The dwarven sons of Ivaldi forge the hammer Mjolnir for the god Thor (Elmer Boyd Smith 1902)
The spear of Odin Gungnir, which never missed its target, and his magical arm ring Draupnir were made by the Ivaldi dwarves.
Other examples are Sif’s living gold hair, Freyr’s magical ship Skidbladnir (which can shrink down to pocket size), golden boar Gullinborsti, Freyja‘s amber necklace Brisingamen,
Elves were generally seen as benevolent creatures, but they could also be dangerous if provoked. They were often associated with nature and the natural world, they believed that these creatures resided in the forests and mountains, and they were thought to be able to help or harm people depending on their mood.
Viking beliefs about elves were probably influenced by the beliefs of other Germanic peoples, as well as by contact with other cultures (such as the Celts) who also believed in elves.
It is likely that the belief in elves was originally a pagan belief, but it was also adopted by Christians in Scandinavia. This is evident from the fact that there are many references to elves in Old Norse literature, which was written down after the arrival of Christianity in Scandinavia.
Dwarves figure in numerous major legends, and are often depicted as greedy, vindictive, and malicious
In the story, Fafnir was a dwarf who was transformed into a dragon after he killed his father for a treasure. The story tells of how the dragon was slain by the hero Sigurd, who took the treasure for himself.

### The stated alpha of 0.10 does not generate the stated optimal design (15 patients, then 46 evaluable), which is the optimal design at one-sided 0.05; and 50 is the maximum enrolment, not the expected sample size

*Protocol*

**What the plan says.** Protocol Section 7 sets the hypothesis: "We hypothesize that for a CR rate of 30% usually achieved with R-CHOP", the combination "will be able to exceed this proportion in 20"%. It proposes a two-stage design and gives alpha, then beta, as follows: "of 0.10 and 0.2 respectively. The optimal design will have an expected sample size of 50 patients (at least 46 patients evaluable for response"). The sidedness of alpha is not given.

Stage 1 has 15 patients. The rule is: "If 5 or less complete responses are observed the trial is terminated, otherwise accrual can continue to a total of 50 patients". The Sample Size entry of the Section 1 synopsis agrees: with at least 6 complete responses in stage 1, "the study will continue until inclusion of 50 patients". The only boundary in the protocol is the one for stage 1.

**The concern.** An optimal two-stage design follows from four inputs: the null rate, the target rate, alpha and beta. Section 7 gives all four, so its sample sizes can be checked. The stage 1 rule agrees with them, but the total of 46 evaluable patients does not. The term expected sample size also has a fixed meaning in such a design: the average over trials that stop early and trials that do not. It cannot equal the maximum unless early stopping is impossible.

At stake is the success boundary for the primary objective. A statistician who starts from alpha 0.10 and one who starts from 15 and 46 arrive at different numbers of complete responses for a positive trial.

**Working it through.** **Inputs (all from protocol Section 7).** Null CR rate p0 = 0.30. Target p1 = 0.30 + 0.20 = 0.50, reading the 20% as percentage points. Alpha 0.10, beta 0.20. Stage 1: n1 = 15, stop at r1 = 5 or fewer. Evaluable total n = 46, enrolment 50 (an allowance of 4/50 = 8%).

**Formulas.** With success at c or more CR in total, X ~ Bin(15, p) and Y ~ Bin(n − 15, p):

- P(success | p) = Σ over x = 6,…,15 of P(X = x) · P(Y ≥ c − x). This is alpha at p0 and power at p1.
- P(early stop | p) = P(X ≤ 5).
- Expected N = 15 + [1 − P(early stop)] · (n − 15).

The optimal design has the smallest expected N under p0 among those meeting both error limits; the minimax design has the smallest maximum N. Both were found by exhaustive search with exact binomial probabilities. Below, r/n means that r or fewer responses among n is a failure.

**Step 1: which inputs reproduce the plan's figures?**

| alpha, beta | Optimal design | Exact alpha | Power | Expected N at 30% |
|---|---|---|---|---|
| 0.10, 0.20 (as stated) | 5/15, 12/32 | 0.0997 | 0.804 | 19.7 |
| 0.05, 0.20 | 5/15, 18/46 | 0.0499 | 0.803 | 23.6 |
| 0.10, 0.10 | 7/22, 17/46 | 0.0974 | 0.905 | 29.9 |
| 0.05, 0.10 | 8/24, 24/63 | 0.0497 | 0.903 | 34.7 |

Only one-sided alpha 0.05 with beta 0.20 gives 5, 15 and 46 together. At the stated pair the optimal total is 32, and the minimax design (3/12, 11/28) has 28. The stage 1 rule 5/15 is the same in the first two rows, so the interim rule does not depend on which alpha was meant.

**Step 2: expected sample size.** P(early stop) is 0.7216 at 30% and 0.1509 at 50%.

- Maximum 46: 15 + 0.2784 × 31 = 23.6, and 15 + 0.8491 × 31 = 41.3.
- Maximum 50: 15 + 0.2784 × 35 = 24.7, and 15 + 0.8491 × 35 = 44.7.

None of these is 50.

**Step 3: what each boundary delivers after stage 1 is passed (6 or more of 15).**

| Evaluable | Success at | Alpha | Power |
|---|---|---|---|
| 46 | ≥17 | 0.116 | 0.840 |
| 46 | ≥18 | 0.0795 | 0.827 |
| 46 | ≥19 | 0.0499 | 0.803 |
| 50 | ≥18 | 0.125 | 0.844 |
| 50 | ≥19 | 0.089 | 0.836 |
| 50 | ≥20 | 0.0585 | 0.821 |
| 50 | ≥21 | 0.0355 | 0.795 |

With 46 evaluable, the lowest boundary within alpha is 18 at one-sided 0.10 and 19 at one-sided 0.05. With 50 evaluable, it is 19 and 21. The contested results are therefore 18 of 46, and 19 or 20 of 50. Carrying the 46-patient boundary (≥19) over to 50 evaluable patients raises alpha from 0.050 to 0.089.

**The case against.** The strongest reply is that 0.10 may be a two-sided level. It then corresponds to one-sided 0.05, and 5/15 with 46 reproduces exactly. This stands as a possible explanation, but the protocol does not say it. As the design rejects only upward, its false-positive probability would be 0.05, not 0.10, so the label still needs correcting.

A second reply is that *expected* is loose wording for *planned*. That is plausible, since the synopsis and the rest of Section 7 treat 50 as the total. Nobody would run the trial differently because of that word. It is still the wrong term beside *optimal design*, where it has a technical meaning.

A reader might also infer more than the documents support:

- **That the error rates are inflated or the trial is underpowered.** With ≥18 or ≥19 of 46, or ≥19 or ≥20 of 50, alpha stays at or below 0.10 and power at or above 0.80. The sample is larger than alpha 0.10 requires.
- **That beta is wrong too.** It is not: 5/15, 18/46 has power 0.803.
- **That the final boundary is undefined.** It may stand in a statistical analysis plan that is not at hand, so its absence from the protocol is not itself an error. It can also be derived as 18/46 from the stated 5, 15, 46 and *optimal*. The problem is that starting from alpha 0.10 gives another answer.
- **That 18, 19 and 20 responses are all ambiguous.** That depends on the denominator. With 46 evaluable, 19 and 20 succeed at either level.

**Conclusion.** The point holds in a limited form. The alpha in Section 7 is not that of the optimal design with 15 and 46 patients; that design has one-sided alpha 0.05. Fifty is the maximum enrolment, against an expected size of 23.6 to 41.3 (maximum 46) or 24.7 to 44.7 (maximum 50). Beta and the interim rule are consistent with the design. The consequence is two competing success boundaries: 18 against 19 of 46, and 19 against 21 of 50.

Sigurd against Fafnir
Kvasir was a peaceful and wise being, respected and loved by all who knew him, he was assassinated by 2 dwarves who mingled his blood with honey to create Poetry Mead. Because Kvasir was their guest at the time, their act was made much more horrible by breaching the Norse hospitality taboo.
Vikings thought that encountering a dwarf may result in magnificent weapons or magical riches, but it could also result in death and misfortune.
Dark Elves in Pop Culture
Elves in modern culture are mostly based on how J. R. R. Tolkien described them in The Lord of the Rings: tall, human-like creatures with beauty from another world who have their own Kings and Queens. Along with this change.
Dark elves are often pictured as a more evil version of High elves, like the Drow or the Trow, which are dark creatures in Orcadian and Shetland folklore that look like fairies.
They have just lately made their way into pop culture. They appeared in Thor: The Dark World in 2013 and are included in God of War, the latest entry of the video game franchise.
In the turn-based strategy game Age of Wonders, the Dark Elves are a kind of Elf, yet they qualify as their own race due to their evil alignment.
According to the game, all Dark Elves were once ordinary elves, but since elves are eternal, they suffer not physical death, but spiritual death. It is never mentioned why their spirit dies, and Prince Meandor is the only Main Character who experiences such ‘death.’ Drow feature in Atari’s Demon Stone as well.
In conclusion, it can be said that dark elves are an important part of Norse mythology. They are often associated with death and darkness, but they can also be associated with beauty and grace. They are creatures that are both feared and revered, and they continue to fascinate people to this day.